Generations don’t actually exist.
The lines that divide them are arbitrary, as pointed out in comedian Adam Conover’s hilarious presentation about the myth of the millennial.
That said, there are still cultural norms and trends in the workplace that change over time. And the office culture in place when you’re young is likely to be the one you carry with you. That means different age groups tend to have different values and priorities in the workplace.
So how do you manage an age-diverse workforce in a way that makes everyone happy?
Keep in mind these important details about what different groups want in the workplace to improve your employee experience across the age board.
Even though they’re beginning to retire (at a rate of roughly four million yearly), Baby Boomers still make up a hefty 29% of the workforce. That’s nothing to sneeze at, especially as some boomers rejoin jobs after retirement or prove reluctant to retire at all.
Boomers have a reputation for being bad at technology, but in reality they want tech training, and do just fine once they have it. Boomers care about their companies and nearly half (46%) are motivated largely by having a sense of purpose at work. Boomers do great with teamwork (a characteristic seen in 56% of the generation) and collaboration, and are in a prime spot for leadership.
The best way to help your baby boomer employees is to take advantage of their team attitude. Set them up with leadership positions, like a mentorship program to benefit employees of all ages.To combat the tech-illiterate stereotype, continued workplace learning is your best bet.
Ah GenX. That nebulous, oft-forgotten generation that bridges the gap between Boomers and Millennials. Tempting as it can be to do some shuffling to favor the majorities, lumping GenX in with one side or another is a mistake. They’re a unique group with their own workplace needs and desires.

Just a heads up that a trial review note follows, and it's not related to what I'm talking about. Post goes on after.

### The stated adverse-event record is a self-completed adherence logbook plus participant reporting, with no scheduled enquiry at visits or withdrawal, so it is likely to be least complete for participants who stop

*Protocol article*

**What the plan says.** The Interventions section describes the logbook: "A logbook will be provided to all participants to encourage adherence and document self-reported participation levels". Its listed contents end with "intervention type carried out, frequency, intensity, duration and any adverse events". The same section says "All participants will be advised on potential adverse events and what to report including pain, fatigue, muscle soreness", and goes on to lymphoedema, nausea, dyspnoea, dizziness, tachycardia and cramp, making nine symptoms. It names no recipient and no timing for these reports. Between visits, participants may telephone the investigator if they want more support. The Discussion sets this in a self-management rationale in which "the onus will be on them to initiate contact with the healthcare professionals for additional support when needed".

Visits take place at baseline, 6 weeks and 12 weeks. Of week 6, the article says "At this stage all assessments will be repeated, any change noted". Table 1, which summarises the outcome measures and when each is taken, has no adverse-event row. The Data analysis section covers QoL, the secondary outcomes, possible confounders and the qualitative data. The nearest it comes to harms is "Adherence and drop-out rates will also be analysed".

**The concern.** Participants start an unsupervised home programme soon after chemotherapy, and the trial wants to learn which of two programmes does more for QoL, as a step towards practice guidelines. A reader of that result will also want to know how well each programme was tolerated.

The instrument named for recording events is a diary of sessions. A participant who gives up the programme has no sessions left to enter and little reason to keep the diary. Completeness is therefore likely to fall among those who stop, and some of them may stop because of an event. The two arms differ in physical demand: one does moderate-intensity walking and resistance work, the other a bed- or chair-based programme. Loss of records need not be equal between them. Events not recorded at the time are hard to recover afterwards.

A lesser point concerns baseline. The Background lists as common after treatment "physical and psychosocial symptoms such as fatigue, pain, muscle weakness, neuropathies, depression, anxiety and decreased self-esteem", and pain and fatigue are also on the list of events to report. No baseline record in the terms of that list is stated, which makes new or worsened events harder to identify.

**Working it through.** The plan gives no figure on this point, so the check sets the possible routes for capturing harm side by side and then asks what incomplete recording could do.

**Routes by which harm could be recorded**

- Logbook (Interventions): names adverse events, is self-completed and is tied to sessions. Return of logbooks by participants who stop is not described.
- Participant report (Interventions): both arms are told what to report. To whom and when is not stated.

The denizens of GenX are grown, but still young. They’re not digital natives, but they’re still tech savvy. They’re seen as being entrepreneurial, adaptable (49%) and great at collaboration (54%). They want to learn more job skills so that they can stay competitive and keep growing in the workplace. They want structure, but they highly value a work/life balance.
That work/life balance might be one of the most important factors, and it’s a place where you can make a huge difference. Keep your GenX-ers happy by making sure your benefits are in line with what they need.
How? There are plenty of ways, among them allowing for flexible hours to encourage that work/life balance and giving employees plenty of chances to receive on-the-job training to get ahead in their careers.
If it feels like a lot to handle, there’s software for that.
What do millennials love? They want a workplace that aligns with their values, with a solid 94% wanting their skills to be used for good causes. They want workplace flexibility and the ability to sustain a good work/life balance. They also crave continual, ongoing feedback to help them progress more effectively, wanting 50% more feedback than employees of other generations.
In HR you might not be able to do much about making sure the entire company goes green or that its values align with exactly what your millennial applicants want. But you do have a lot of control over feedback. The yearly performance review is not going to be enough for millennials. Instead, look for ways to give them constant feedback. One way to do this is to have a more advanced performance appraisal system, something that allows for a shorter time between check-ins, and gives both you and your employees the ability to track their performance in the meantime.
You could also consider a gamifying parts of the job. Can you add a leaderboard to your sales tracking? How about adding some objective badges employees can collect for reaching goals? You have tons of options, and gamification is a strong form of micro-appraisal that allows employees to track their own performance in real time.
Stop thinking ages, start thinking people
The most important thing to remember is that while generations may have their cultural trends and traits, you can’t see a single person as a representative for an entire generation. You shouldn’t rely on blanket assumptions and stereotypes to do your thinking for you. And you never want to confuse a generational stereotype with personal character flaws. (Is your employee lazy because he’s a millennial or because he’s just not that great at his job?)
But as long as you keep those things in mind, you can use generational trends to be a better, more flexible manager for your workforce.
Do you have other tips for managing a multi-generational office? Do you think these age stereotypes have value, or are they complete bunk? Let me know in the comments below. And if you’ve fond a software that lets you manage all ages, review it here.
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